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Turgenev and Dostoyevsky

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Turgenev and Dostoyevsky

Upon first meeting Turgenev in 1845, Dostoyevsky wrote to his elder brother Michael saying that "A few days ago the poet Turgenev returned from Paris and right away showed me such friendship and affection that Belinsky is persuaded he is in love with me. But what a man he is, brother! I almost fell in love with him myself. He is a poet, a man of talent, an aristocrat, handsome, wealthy, intelligent, cultured, twenty-five years old; I doubt that nature has refused him anything. And finally, his character is unstintingly straightforward, beautiful, formed in a good school." (Frank-Goldstein p. 37). While Turgenev liked to pull his friend's leg occasionally, there was never any large argument between them. When Dostoyevsky returned from Siberia years later, they resumed their friendship as if uninterrupted. However, this friendship was not without contradictions. In a letter written to Turgenev in 1863, Dostoyevsky lavishes praise of Turgenev's "Ghosts" with only minor criticism. Turgenev had promised his story "Ghosts" for publication in Dostoyevsky's magazine, Time. When it the magazine was suspended, he was freed from his promise, but Dostoyevsky pleaded with him to save it for his new magazine. It was finally published in Epoch in 1864. Turgenev apparently did make some changes in response to the criticism expressed by Dostoyevsky in this letter. Dostoyevsky, in 1864, wrote to his brother Mikhail, degrading Turgenev. "Some of the articles are quite decent, such as "Ghosts." In my opinion it contains a lot of rubbish; there's something sordid, morbid, and senile about it; it evidences a lack of faith due to impotence-in a word, the whole of Turgenev and his convictions." (Frank-Goldst...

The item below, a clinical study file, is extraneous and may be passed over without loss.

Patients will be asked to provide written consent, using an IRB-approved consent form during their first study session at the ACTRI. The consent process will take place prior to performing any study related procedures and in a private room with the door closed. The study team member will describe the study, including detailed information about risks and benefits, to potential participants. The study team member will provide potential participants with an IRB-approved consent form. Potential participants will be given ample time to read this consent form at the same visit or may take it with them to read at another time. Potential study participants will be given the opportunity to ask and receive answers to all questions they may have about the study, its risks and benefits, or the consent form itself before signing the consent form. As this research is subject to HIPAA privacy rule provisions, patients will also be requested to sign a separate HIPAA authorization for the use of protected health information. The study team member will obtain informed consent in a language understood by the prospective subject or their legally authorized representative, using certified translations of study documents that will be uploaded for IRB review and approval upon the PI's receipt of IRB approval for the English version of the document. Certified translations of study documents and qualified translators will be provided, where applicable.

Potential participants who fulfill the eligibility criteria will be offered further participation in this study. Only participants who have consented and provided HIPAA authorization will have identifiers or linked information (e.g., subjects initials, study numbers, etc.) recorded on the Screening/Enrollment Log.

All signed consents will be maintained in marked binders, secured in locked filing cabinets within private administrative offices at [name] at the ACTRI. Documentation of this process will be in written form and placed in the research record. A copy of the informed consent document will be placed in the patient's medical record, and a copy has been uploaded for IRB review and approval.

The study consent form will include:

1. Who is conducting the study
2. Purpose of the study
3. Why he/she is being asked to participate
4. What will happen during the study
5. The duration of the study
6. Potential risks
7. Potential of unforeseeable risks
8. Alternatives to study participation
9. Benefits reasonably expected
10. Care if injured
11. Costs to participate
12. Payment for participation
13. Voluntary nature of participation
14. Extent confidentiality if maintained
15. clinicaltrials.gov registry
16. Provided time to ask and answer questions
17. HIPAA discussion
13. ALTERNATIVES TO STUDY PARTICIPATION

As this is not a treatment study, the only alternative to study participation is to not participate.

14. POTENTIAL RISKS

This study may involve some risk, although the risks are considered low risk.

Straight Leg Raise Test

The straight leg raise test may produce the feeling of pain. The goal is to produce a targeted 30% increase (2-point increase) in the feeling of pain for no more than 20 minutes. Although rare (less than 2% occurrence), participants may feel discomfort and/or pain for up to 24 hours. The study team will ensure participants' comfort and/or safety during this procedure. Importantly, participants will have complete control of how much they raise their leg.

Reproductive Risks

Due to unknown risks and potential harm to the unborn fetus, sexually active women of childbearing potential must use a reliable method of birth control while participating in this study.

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...ew that the reforming ideas of the older spawned the nihilist view of the younger, and that the older liberals must bear some responsibility for the actions of the radicals. The older Verkhovensky, Stepan Trofimovich, has produce a son, Petr, who has subjugated and broken the ideals of his fathers generation, metamorphosing the idealistic liberal humanism of the 1840s Westernizers into shallow nihilistic opportunism, to become a murky reflection of the disturbing, amoral Nechayev whose revolutionary theory culminated in murder (Jones -Miller p.75). It is the generational gap, first promoted by his former friend Turgenev, which gives Dostoyevsky the opportunity to condemn the nihilists.

Dosotyevsky, The Devils

Turgenev, Fathers and Sons

Frank and Goldstein, Letters of Dostoyevsky

Jones and Miller, The Classic Russian Novel

Allen, The Essential Turgenev

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